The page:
conceived, that we hold, Whatsoever Disciple can teach the word, or make
out Christ may Baptize, and administer the orinances. We do not do so;
for though believing Women being baptized are Disciples, Act. 9.36. and
can make out Christ; yea, and some of them (by their experimental
knowledge and spiritual understanding of the way, order, & faith of the
Gospel) may be able to instruct their teachers, Acts 18.26. Rom. 16.3.
yet we do not hold , that a woman may preach, baptize, nor administer
other Ordinances. Nor do we judge it meet, for any brother to baptize,
or to administer other ordinances; unless he have received such gifts of
the spirit, as fitteh or enableth him to preach the Gospel. And those
gifts being first tried by, and known to the church, such a brother is
chosen, and appointed thereunto by the suffrage of the church."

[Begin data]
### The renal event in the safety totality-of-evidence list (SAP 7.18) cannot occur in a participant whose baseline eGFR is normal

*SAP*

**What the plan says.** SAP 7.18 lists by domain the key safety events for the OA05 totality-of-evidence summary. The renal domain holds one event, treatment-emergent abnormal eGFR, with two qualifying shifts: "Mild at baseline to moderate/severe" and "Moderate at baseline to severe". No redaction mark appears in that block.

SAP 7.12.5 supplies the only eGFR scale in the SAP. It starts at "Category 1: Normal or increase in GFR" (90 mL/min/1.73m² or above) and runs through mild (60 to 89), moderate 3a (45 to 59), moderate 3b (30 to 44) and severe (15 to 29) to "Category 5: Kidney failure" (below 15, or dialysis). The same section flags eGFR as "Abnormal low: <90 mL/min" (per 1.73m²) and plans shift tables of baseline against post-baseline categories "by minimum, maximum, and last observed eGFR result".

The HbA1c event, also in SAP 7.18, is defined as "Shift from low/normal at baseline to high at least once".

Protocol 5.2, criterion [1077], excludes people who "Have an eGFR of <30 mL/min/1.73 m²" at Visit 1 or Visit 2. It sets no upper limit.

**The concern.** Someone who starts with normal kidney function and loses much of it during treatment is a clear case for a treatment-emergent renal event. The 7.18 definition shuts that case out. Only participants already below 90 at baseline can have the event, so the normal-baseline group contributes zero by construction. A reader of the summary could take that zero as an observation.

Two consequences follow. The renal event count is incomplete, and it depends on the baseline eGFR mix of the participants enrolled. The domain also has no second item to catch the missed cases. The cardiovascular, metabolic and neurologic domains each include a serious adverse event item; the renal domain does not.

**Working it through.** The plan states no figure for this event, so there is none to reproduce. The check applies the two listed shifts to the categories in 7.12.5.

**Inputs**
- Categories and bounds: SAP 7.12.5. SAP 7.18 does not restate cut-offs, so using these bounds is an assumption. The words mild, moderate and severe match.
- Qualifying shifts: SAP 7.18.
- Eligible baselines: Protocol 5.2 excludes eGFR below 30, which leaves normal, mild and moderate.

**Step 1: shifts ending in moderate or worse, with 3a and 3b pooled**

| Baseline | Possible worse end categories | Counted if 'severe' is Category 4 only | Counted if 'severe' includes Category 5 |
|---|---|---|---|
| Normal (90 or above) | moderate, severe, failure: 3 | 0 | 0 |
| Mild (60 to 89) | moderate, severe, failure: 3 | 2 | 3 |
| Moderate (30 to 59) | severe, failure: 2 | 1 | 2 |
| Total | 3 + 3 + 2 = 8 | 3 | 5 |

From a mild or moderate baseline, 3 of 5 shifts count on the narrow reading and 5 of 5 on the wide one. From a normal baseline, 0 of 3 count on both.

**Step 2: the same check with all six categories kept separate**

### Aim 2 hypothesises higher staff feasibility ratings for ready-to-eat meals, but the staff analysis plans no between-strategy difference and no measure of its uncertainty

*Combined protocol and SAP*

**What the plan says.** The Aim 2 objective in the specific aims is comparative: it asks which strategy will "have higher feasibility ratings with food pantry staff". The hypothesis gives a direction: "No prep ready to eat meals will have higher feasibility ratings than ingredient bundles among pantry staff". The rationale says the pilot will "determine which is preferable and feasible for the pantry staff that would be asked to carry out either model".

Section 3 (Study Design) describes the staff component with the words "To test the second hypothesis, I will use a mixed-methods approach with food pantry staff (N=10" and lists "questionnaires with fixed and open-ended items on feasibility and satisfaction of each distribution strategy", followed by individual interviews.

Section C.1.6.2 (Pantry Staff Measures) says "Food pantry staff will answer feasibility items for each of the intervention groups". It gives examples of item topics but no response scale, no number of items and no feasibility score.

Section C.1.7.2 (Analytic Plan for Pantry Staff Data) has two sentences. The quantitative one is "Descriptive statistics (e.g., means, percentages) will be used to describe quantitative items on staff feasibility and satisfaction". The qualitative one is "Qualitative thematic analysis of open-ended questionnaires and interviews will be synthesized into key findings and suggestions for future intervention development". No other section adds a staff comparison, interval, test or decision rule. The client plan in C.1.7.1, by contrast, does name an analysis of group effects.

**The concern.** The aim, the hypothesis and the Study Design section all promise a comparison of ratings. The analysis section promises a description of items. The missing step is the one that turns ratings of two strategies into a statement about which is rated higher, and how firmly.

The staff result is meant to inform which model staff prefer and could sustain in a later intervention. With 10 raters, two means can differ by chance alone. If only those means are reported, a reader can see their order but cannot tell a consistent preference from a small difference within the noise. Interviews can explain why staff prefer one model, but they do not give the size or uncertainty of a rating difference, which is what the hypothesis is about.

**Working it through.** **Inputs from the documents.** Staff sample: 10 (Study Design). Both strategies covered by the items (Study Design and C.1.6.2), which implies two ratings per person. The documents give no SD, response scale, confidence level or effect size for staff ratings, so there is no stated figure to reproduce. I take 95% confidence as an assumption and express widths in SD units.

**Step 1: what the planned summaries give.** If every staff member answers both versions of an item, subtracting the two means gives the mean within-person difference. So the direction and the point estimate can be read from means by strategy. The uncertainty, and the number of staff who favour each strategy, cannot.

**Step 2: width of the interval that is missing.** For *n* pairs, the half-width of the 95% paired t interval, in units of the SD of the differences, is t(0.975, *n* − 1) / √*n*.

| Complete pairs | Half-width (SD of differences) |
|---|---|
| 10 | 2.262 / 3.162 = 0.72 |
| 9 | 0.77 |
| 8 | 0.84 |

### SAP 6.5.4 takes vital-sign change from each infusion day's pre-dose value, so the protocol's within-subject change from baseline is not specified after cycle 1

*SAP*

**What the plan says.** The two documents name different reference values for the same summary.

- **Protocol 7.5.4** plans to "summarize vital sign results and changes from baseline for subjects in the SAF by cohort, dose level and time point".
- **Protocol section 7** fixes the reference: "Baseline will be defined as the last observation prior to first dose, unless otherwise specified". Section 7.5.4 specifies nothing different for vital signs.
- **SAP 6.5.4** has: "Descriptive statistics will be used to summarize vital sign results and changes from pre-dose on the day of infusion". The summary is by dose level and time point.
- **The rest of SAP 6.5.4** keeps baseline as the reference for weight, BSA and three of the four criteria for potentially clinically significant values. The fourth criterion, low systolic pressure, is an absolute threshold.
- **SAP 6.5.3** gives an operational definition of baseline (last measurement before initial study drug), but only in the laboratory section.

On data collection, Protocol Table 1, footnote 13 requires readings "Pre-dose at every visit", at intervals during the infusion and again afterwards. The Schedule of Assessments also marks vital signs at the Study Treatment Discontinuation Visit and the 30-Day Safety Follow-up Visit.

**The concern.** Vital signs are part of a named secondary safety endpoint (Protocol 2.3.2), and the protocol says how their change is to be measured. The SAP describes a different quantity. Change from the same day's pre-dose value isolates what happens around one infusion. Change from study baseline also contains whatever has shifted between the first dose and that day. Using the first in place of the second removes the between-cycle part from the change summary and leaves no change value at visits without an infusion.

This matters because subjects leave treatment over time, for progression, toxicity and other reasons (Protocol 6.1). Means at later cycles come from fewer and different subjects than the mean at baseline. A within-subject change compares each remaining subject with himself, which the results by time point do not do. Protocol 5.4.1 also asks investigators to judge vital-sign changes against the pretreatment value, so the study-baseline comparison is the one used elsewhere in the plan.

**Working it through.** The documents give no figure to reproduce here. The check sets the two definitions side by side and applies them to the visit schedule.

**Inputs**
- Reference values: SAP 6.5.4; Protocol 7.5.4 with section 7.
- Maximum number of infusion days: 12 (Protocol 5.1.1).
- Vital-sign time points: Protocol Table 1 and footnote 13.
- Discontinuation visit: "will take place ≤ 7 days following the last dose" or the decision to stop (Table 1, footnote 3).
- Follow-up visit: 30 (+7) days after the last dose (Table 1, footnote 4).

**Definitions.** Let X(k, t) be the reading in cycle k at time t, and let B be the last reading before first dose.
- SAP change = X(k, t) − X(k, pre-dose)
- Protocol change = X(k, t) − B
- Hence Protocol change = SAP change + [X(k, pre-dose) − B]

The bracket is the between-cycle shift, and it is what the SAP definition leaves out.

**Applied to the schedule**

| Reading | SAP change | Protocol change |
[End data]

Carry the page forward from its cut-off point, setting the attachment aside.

The administration of the ordinances was not tied to office, but to
recognized preachers. Thus, the 1st LCF does not endorse the notion
that any disciple may baptize.

This is the same doctrine as the 1677/89 LCF.

Jim Renihan
 

Semper Fidelis

2 Timothy 2:24-25
Staff member
Great legwork Randy. This is a reminder about how arguments from silence can be easily generated. It also demonstrates the importance of having some good source material to ensure that the surface reading of a document doesn't lead a person to an erroneous conclusion. That backstory about Featley is interesting.

It's kind of ironic how we're having a discussion about an over-arching emphasis on education. Unfortunately, as Luther noted, when you've fallen off a horse on one side you usually jump so hard back on the horse that you fall off the other. I do think the constant arguments against an overweening reliance on degrees has tended to depreciate the value of and educated (or even Church sent) ministry among Baptists. I appreciate that the Confession does provide some guards against the idea that just any can administer the ordinances even if the controversy led to the language causing some confusion in that direction.